# Proving that e is a divisor of (p-1) if a^e equiv 1 mod(p) for the smallest e

• Dec 1st 2010, 05:37 PM
glman74
Proving that e is a divisor of (p-1) if a^e equiv 1 mod(p) for the smallest e
Hello,

I am learning some elementary number theory by myself, and am trying to solve the following:

Prove that the smallest $e$ such that $a^e \equiv 1 \ mod(p)$ must be a divisor of $p-1$

This what I have so far:

Let $e \equiv k \ mod(p-1)$.

$\Rightarrow \ e = k + r(p-1)$

$\Rightarrow \ a^{k + r(p-1)} \equiv 1 \ mod(p)$

From this we can show that $a^{k}\ mod(p) \equiv 1 \mod(p)$

$\Rightarrow \ k = 0$

But it's not clear to me how to show that $e$ should be the smallest such integer.

I'd appreciate any help in understanding the above.

Regards

M
• Dec 1st 2010, 05:47 PM
Drexel28
Quote:

Originally Posted by glman74
Hello,

I am learning some elementary number theory by myself, and am trying to solve the following:

Prove that the smallest $e$ such that $a^e \equiv 1 \ mod(p)$ must be a divisor of $p-1$

This what I have so far:

Let $e \equiv k \ mod(p-1)$.

$\Rightarrow \ e = k + r(p-1)$

$\Rightarrow \ a^{k + r(p-1)} \equiv 1 \ mod(p)$

From this we can show that $a^{k}\ mod(p) \equiv 1 \mod(p)$

$\Rightarrow \ k = 0$

But it's not clear to me how to show that $e$ should be the smallest such integer.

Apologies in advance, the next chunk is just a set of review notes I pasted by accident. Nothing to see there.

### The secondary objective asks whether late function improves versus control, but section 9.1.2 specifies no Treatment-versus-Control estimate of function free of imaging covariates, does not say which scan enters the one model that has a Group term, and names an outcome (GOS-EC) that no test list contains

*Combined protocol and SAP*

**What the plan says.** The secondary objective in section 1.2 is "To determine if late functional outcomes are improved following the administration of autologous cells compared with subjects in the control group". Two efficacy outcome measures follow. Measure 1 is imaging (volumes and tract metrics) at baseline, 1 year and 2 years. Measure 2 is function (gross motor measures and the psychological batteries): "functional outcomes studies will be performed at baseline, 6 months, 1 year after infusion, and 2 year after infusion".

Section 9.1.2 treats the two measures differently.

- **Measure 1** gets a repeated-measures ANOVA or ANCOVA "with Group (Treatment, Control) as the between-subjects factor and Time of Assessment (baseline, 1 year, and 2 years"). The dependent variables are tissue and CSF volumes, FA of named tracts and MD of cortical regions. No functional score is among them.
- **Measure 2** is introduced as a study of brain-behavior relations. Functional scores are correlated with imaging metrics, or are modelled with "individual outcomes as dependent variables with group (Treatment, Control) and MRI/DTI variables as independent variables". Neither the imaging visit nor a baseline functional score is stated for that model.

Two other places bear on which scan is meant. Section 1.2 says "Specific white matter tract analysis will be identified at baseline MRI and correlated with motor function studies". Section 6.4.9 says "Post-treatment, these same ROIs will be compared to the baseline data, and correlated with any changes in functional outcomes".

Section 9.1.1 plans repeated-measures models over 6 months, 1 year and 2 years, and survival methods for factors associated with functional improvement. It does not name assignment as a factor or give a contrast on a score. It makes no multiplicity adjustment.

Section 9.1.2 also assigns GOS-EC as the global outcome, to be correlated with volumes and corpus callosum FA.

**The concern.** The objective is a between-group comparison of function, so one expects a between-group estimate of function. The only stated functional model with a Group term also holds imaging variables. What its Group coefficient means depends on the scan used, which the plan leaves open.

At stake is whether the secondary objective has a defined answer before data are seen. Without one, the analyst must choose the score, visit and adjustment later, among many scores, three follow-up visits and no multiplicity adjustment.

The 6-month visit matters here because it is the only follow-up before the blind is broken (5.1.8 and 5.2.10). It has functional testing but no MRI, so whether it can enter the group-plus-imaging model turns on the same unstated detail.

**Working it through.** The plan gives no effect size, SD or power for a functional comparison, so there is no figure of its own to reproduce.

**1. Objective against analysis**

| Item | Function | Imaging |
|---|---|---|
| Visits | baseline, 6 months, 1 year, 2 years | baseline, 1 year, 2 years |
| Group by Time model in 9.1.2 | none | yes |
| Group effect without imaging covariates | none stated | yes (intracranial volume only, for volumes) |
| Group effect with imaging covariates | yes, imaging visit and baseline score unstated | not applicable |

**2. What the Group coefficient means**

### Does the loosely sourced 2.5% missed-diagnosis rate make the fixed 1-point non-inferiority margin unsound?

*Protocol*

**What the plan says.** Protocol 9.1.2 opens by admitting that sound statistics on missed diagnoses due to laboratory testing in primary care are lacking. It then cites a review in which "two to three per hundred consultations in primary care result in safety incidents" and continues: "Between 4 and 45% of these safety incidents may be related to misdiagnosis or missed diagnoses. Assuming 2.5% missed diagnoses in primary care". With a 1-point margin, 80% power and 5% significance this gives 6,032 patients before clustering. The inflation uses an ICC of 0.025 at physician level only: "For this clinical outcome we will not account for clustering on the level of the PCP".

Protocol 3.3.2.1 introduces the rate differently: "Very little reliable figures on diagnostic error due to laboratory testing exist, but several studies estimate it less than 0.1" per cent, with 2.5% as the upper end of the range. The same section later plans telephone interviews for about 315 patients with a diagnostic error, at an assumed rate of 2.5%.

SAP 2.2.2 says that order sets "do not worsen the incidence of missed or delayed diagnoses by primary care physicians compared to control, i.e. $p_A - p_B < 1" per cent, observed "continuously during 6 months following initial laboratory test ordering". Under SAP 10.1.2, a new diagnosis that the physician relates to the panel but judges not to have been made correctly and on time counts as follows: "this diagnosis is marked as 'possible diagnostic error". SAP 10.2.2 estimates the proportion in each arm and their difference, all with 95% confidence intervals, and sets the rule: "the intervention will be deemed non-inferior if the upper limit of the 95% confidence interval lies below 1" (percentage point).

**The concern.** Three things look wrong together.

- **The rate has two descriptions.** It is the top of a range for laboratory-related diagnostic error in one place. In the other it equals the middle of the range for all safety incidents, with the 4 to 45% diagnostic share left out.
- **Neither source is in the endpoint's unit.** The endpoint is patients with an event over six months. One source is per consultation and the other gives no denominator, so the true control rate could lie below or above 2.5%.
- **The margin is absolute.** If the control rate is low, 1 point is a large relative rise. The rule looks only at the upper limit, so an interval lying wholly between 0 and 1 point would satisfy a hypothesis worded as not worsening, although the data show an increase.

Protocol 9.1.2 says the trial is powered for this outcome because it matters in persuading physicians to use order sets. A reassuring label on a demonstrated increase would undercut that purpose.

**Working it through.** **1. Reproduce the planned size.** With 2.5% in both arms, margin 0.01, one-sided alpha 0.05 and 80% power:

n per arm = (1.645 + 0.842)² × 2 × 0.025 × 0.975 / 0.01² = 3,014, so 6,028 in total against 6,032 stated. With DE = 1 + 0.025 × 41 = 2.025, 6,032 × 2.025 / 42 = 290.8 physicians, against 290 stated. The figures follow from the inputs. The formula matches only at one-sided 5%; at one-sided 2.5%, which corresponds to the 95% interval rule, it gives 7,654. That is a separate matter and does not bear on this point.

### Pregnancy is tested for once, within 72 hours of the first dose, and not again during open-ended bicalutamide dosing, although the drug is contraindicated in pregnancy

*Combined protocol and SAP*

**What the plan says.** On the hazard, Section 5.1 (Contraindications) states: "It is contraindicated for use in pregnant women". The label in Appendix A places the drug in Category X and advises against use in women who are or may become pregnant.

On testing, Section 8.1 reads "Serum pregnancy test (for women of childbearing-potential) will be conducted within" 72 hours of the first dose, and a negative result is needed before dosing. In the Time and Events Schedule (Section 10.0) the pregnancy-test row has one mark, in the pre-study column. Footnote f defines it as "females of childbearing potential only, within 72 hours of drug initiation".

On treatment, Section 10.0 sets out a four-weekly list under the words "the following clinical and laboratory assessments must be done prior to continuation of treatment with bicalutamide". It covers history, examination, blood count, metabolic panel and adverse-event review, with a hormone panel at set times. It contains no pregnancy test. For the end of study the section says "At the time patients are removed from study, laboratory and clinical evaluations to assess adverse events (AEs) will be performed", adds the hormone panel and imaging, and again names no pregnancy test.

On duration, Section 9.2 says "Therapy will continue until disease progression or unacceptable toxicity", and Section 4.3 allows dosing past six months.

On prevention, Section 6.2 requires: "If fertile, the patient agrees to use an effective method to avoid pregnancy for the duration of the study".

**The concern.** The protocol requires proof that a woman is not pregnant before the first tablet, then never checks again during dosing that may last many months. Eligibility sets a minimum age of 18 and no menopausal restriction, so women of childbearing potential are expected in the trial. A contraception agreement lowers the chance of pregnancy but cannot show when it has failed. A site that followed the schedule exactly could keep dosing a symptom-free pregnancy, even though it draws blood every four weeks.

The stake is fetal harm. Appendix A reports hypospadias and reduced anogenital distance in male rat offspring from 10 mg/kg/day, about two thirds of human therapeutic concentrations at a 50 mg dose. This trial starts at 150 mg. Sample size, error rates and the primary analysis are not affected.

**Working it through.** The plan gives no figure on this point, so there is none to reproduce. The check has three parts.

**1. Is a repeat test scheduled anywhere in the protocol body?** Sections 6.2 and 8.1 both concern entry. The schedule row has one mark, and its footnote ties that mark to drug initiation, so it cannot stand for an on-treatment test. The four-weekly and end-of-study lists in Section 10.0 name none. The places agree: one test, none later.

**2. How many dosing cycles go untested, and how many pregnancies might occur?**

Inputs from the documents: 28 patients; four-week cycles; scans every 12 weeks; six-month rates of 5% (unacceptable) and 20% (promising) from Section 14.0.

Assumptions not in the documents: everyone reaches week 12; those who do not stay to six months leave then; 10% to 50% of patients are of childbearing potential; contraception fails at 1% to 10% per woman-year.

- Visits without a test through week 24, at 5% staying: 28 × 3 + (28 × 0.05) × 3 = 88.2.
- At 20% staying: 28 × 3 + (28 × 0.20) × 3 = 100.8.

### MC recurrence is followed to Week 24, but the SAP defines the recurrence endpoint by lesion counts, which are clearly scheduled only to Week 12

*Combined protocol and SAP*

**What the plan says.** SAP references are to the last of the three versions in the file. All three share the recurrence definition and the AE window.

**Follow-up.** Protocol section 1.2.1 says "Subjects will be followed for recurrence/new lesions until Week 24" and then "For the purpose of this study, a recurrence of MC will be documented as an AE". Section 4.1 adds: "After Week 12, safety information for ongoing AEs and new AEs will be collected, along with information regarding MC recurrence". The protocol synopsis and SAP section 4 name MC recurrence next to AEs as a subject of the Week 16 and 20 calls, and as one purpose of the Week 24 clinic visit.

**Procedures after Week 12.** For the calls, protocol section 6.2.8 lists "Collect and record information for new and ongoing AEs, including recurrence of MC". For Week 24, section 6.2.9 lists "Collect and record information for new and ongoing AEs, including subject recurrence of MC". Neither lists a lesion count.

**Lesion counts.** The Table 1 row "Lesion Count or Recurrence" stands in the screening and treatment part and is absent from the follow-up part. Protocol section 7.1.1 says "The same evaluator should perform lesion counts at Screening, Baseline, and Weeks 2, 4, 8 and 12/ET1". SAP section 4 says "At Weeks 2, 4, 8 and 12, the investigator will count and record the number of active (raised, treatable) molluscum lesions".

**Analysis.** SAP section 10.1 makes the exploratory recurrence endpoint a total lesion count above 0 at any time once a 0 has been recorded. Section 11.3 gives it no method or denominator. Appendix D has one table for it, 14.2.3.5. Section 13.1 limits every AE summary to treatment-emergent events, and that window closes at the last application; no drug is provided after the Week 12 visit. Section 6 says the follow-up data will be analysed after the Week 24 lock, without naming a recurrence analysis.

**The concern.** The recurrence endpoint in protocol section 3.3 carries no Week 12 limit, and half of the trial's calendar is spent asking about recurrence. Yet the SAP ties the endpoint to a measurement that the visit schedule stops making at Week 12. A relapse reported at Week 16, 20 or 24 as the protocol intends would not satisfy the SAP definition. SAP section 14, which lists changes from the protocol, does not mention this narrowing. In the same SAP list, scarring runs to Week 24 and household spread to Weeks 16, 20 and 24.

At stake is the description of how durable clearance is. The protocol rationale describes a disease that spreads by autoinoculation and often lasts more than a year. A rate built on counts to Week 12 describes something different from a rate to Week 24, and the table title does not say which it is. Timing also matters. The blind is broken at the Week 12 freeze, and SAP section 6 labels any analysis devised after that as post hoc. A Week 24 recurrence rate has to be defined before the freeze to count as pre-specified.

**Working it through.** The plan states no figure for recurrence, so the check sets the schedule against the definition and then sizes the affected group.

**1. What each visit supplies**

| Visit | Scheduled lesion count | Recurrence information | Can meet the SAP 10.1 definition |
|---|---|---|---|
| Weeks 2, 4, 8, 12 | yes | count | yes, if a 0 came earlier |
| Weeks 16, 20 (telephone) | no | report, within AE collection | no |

I'd appreciate any help in understanding the above.

Regards

M

I think you're almost there. Let $K=\left\{m\in\mathbb{N}:a^m\equiv 1\text{ mod }p\right\}$. This is non-empty (obviously) and so it has a smallest element $e$.

You know by the division algorithm that $e=q(p-1)+r$ for some $0\leqslant r\leqslant p-2$. Evidently then we have that $1\equiv a^{(p-1)q+r}\equiv a^r\text{ mod }p$. Now, if $r\ne 0$ then we'd have that $r and $r\in K$ contradicting the minimality of $e$.

Now that I read your post more carefully though, I think you may have misunderstood what you were to prove. You are given that $e$ is the smallest such integer...and from this you must prove that $e\mid p-1$

P.S. If you know group theory this is clear since $|\langle a\rangle|\mid\left|\mathbb{Z}_p^{\times}\right|$.
• Dec 1st 2010, 09:24 PM
glman74
Quote:

Now that I read your post more carefully though, I think you may have misunderstood what you were to prove. You are given that $e$ is the smallest such integer...and from this you must prove that $e\mid p-1$
Thanks for the explanation. Yes, I was confused.

Quote:

P.S. If you know group theory this is clear since $|\langle a\rangle|\mid\left|\mathbb{Z}_p^{\times}\right|$.
I am not there yet - but I hope to understand the above some day!

Regards

M
• Dec 3rd 2010, 12:58 AM
simplependulum
I don't think the division algorithm works in this case , because we have $a^{p-1} \equiv 1 \bmod{p}$ so $e$ should be less than or equal to $p-1$ . If we write $e = (p-1)q + r$ then $q = 0$ and $r = e$ and nothing to tell us !

To prove the statement , we should use Euclidean Algorithm

Suppose $D$ is the HCF of $e$ and $p-1$ then we can always find a pair of positive integers $(x,y)$ such that $ex - (p-1)y = D$ so $a^{ex} \equiv a^{(p-1)y} a^D \bmod{p}$ implying $a^D \equiv 1 \bmod{p}$ but $D \leq e$ because $D|e$ and $D \geq e$ because of the minimality of $e$ . We conclude that $e=D$ so $e = D |p-1$ .

In fact , if we can find a natural number $T$ such that $a^T \equiv 1 \bmod{p}$ then $e|T$ . It is a very important result !